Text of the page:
No Prepayment Fees

Fees vary from one lender to the next. Yet, personal loans with a fluctuating interest rate are safe. They don’t incur any extra pre-closure fees, as per RBI regulations. You can save on interest and avoid prepayment penalties by paying off your loan early. But, pre-closure fees are your responsibility if you’ve chosen fixed interest rates.

Increased Creditworthiness

How quickly you pay off your bills directly impacts your credit rating. Suppose, you are currently making EMI payments on a loan and feel the need for a loan soon. In this case, your credit score may suffer as a result. In contrast, paying off a personal loan early can positively affect your credit score. It will make you more likely to get approved for future loans.

Things to Consider Before Your Prepay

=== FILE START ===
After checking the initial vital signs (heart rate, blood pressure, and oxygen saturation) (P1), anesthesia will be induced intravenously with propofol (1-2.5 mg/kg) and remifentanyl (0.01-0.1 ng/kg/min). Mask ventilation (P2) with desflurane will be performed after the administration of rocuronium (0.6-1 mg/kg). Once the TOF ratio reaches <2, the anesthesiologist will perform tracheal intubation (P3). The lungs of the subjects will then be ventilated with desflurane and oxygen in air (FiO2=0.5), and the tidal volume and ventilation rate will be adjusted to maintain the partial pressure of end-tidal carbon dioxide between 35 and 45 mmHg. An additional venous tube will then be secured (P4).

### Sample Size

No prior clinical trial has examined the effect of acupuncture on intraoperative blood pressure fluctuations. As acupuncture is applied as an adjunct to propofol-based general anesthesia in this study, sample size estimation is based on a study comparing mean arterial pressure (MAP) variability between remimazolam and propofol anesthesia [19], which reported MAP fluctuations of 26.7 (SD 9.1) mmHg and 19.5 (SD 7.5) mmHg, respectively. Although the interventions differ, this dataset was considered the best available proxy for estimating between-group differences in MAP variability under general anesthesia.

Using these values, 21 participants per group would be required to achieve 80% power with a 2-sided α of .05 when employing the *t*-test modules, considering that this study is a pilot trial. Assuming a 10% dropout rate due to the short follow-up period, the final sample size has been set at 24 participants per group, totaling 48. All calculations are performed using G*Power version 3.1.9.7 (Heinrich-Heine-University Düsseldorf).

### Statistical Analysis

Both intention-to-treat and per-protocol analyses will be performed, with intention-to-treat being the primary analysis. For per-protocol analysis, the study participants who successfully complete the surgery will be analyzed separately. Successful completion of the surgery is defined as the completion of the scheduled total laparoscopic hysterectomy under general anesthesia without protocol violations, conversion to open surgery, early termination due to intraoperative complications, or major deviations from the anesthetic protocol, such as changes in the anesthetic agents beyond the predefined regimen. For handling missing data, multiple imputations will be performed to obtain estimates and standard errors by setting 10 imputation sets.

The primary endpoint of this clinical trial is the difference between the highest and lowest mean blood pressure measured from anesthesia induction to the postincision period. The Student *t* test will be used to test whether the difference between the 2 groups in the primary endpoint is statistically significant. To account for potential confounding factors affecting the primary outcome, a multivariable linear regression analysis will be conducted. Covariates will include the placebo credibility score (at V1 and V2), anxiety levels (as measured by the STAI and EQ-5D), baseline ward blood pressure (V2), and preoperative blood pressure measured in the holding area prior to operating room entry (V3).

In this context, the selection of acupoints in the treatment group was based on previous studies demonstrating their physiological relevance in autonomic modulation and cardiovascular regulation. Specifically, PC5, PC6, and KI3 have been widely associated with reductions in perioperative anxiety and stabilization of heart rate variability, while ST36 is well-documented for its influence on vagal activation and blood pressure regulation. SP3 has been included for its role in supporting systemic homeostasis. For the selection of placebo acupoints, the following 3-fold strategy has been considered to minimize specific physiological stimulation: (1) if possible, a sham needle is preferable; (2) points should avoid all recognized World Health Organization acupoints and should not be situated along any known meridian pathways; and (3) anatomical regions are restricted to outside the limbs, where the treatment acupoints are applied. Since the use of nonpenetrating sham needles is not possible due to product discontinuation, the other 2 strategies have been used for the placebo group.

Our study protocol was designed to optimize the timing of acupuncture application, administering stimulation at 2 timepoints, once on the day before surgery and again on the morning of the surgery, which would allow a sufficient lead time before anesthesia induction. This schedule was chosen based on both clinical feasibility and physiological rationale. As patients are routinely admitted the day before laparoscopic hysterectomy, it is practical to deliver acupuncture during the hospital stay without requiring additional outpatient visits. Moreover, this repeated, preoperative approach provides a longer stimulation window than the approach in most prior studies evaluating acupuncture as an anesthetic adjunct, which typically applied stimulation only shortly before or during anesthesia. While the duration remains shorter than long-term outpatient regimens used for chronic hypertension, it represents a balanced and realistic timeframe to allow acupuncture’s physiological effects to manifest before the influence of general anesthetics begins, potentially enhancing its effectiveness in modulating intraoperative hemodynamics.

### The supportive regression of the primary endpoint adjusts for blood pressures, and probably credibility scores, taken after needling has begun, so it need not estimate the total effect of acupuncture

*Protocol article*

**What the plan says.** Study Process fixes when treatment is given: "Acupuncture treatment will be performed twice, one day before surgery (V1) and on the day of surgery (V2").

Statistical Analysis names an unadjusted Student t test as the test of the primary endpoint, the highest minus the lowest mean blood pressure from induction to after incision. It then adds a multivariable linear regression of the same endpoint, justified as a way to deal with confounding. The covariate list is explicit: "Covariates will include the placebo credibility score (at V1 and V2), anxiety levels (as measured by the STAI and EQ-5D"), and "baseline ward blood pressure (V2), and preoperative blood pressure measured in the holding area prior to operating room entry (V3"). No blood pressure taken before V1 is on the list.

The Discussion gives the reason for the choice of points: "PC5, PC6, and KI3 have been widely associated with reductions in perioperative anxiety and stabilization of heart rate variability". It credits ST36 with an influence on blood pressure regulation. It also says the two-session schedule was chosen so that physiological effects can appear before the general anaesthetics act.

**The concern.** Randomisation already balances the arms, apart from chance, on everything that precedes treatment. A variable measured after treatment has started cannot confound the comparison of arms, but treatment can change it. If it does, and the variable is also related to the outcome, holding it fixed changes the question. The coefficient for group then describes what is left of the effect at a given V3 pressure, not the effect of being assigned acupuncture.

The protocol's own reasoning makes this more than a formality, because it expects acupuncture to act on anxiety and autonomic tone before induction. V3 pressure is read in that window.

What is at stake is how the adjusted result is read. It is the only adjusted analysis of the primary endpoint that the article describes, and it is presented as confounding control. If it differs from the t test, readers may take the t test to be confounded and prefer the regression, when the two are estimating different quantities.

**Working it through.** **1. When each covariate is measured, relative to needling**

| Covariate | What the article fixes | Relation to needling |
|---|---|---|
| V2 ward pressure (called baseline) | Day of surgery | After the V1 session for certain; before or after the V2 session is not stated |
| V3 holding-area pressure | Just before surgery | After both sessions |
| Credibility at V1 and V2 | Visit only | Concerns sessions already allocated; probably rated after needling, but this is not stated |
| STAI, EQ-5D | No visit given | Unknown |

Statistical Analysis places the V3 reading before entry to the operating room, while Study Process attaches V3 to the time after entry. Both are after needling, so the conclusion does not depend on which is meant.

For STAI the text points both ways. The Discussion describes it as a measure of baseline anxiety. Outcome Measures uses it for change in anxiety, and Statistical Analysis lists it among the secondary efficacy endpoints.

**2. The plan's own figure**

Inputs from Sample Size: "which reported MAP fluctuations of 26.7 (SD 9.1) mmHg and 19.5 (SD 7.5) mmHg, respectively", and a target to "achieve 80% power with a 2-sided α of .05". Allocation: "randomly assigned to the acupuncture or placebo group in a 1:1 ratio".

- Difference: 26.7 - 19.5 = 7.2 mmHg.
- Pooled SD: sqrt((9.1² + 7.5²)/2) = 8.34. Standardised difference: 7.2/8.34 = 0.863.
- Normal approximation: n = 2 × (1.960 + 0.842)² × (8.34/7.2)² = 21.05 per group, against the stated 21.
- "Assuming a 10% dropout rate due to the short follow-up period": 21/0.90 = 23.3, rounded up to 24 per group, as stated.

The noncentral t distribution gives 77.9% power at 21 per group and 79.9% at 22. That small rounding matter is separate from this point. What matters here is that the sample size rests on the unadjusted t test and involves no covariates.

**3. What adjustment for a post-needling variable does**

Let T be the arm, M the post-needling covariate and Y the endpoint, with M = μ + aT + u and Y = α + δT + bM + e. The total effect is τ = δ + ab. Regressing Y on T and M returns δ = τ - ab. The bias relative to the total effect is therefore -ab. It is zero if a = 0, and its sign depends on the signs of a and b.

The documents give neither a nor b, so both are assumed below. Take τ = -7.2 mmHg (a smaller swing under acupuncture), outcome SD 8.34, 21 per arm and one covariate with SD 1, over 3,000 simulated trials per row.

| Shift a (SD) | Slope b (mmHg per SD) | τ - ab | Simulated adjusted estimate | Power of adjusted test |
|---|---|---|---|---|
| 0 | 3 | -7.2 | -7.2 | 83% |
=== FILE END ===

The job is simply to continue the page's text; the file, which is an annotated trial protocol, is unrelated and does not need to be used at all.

Debt-to-income ratio

If you have a high debt-to-income (DTI) ratio, paying off your personal loans early may help. This is good news if you want another loan soon after paying off your current one. Your loan approval odds improve as your DTI goes down. A prepayment is an option if you first borrowed the money for an unexpected expense. But, you are now in a position to repay the loan.


Paying off your loan early can help you avoid interest penalties. But, using all your funds can be dangerous. You will negatively impact your ability to deal with sudden financial setbacks. Yet, you should only consider prepayment if you have a significant amount left. You must have enough money left after you’ve covered all other expenses. But, prepaying a personal loan when financial resources are low is not recommended. 


If you have an outstanding personal loan, think carefully before foreclosing on it.

The decision to foreclose on a loan depends on the borrower’s financial situation. Hence, weigh the benefits and drawbacks, and make an informed decision.

If you want to improve your credit score, pre-close your loan. As a result, your credit rating and history will improve. Keep in mind that prepayment is typically penalised heavily for unsecured loans.

Instead of pre-closing a loan, you can make other investments with the available funds.